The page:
Perhaps, if Nadia Savchenko runs for president, the questionable record of volunteer battalions will be subject to more public scrutiny. Savchenko, a celebrated woman fighter pilot who was captured by the Russians and then released in a prisoner exchange, has been touted as a possible presidential contender though her links with rightist Aidar Battalion may raise eyebrows. One of the most notorious and visible units fighting in eastern Ukraine, Aidar has been criticized for violating human rights of civilians and enemy combatants within the conflict zone.
Amnesty International has documented Aidar’s record which includes abductions, unlawful detention, robbery, extortion and possible executions. Going further, Amnesty remarks “Some of the abuses committed by members of the Aidar battalion amount to war crimes, for which both the perpetrators and, possibly, the commanders would bear responsibility under national and international law.” In one case, Aidar battalion members dressed in camouflage abducted four miners from a small town, but not before breaking the jaw of one of their victims. Aidar battalion placed tape over prisoners’ eyes and the men were taken to an unknown location. Detainees were reportedly beaten unless they agreed to sing the Ukrainian national anthem.
Serhiy Melnychuk, an MP and founder of Aidar Battalion, is a questionable character. Reportedly, he recruited completely inexperienced people for his unit, including homeless and pensioners. Nevertheless, the new conscripts acquired weapons from the Defense Ministry, as well as backing from wealthy oligarch Igor Kolimoysky. Melnychuk has said that his volunteers had all fought on Maidan square and therefore “didn’t need military training.” The MP now faces charges from his time in the east, including robbery and forming an illegal group. When the government ordered Aidar to disband and merge with the army, Melnychuk described the order as “criminal.” Reacting to the authorities’ crackdown, Aidar Battalion picketed the Ministry of Defense and set fire to tires. In response to the event, Melnychuk was expelled from his coalition party. Reportedly, most Aidar combatants have now demobilized or come under official state control.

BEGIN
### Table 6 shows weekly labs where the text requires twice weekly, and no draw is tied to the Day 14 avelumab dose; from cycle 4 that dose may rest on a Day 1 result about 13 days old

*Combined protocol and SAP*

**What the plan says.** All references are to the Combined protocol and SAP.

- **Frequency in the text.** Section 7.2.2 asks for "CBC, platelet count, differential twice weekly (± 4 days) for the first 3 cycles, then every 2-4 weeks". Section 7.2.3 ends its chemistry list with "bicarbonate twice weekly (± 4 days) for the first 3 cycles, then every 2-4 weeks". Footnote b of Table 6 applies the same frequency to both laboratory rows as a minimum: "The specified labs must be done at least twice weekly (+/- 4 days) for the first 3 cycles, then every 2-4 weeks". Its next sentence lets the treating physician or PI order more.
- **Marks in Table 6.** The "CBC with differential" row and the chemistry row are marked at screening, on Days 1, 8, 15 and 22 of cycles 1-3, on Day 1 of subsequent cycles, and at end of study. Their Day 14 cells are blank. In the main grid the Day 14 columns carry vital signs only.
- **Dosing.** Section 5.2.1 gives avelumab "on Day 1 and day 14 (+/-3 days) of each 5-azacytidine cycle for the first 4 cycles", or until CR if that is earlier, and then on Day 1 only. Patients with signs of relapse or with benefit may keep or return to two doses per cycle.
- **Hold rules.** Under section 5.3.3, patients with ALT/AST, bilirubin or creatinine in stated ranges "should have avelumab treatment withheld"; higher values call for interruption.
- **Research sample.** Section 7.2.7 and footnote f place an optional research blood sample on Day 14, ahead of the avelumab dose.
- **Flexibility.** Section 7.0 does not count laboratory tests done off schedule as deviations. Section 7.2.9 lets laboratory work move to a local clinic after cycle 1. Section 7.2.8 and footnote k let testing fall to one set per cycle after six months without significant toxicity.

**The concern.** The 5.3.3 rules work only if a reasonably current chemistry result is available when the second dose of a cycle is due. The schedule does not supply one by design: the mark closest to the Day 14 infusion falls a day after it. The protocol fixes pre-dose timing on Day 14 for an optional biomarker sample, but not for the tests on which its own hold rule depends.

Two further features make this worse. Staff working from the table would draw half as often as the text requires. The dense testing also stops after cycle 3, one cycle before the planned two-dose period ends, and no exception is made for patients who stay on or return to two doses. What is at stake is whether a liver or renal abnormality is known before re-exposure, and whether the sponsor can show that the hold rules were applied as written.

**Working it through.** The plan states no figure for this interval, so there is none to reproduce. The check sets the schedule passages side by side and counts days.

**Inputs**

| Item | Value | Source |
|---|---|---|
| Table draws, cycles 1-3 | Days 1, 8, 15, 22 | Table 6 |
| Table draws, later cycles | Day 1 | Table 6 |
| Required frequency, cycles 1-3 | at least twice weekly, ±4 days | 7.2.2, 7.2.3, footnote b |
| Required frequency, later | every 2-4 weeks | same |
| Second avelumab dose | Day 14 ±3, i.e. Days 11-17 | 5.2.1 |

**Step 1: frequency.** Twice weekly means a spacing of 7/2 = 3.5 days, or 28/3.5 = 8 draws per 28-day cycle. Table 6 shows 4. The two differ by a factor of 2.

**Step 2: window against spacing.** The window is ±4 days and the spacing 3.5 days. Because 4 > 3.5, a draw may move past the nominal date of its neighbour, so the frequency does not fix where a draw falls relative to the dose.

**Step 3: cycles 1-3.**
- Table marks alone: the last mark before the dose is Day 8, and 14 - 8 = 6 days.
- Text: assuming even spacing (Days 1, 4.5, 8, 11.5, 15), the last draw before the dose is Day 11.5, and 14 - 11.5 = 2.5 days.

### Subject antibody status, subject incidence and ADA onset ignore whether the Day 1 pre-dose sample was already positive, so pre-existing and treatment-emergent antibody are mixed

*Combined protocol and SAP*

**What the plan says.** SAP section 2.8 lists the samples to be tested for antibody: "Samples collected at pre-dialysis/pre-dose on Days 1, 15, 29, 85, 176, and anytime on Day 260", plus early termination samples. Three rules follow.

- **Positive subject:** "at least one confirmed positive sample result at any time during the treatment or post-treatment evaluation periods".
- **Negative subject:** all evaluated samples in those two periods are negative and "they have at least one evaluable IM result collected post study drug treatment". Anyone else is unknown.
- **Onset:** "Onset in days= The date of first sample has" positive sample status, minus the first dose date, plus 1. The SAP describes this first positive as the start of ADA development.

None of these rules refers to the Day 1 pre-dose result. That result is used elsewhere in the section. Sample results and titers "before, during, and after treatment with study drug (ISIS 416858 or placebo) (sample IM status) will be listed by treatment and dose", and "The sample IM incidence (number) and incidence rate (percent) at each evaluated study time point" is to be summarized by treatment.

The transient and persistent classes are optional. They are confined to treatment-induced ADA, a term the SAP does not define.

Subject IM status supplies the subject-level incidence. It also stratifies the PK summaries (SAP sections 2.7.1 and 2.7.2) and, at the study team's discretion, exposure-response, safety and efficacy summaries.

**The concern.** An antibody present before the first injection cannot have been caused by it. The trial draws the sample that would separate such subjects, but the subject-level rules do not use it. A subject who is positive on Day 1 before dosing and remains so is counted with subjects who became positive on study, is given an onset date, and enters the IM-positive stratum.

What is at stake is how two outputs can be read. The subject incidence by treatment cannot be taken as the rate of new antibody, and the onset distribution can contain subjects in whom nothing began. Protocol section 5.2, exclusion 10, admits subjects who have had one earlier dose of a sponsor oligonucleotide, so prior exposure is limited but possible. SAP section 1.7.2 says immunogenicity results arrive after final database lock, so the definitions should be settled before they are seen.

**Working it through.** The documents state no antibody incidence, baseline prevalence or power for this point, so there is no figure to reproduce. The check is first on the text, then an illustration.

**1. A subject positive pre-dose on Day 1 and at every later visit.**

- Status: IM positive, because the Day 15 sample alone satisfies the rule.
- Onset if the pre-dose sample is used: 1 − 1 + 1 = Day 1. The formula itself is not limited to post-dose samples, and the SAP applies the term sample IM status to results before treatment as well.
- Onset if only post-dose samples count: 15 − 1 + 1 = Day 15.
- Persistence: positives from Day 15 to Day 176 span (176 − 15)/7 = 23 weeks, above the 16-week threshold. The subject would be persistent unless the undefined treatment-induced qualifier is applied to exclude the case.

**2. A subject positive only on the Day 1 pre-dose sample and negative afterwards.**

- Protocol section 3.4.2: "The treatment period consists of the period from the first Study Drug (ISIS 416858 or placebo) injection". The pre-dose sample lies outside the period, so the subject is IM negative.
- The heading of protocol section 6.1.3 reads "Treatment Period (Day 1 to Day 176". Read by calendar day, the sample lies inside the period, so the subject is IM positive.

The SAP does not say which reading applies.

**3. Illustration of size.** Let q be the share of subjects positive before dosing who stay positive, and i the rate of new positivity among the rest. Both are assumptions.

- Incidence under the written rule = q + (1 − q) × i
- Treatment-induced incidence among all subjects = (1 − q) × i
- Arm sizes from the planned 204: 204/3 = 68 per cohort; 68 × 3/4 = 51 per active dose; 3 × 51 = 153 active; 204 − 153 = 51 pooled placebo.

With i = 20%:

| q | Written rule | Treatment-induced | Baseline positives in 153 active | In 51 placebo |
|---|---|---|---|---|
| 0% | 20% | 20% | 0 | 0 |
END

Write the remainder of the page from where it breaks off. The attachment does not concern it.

Curious Case of Nadia Savchenko
Is Nadia Savchenko, who served in Aidar Battalion, a model for women? The former pilot is hailed as a modern “Joan of Arc” and has become a kind of “G.I. Jane” to many Ukrainians. Savchenko’s bio reads like something out of a Hollywood script: defying the odds of her male-dominated culture, she became Ukraine’s first female pilot, graduating from the prestigious Air Force University in 2009. A veteran of Ukraine’s mission to Iraq, Savchenko learned how to fly Mi-24 attack helicopters.
Later, she participated in demonstrations on Maidan square and when unrest erupted in the east, Savchenko decided to volunteer with Aidar Battalion. While serving with the unit, Savchenko was captured by Russian separatists. Charged for alleged complicity in the deaths of two Russian journalists who had been killed in a guided mortar strike, she was hauled off to Moscow. According to Western officials and human rights groups, the charges against Savchenko had been fabricated, and Russia subjected the Ukrainian to a show trial. In the course of the trial, however, Savchenko became a national hero back home for her political defiance. Literally addressing the court from a cage, she refused to ask for clemency and gave the judge the finger. With her close-cropped hair, Savchenko sang the Ukrainian national anthem while belting out an anti-Putin speech.
Hardly amused by such antics, Russian authorities sentenced Savchenko to twenty two years in prison, while tabloids called her “Satan’s daughter,” and a “killing machine in a skirt.” In late 2014, she began a hunger strike and refused to eat even after guards fried potatoes and onions under her nose. Savchenko’s case attracted international attention and back at home President Poroshenko himself awarded the veteran the Hero of Ukraine medal. In addition, during her stay in prison, much of it spent in solitary confinement, Savchenko was elected to parliament in absentia on the ticket of former Prime Minister Yulia Tymoshenko’s Batkivshchyna Party.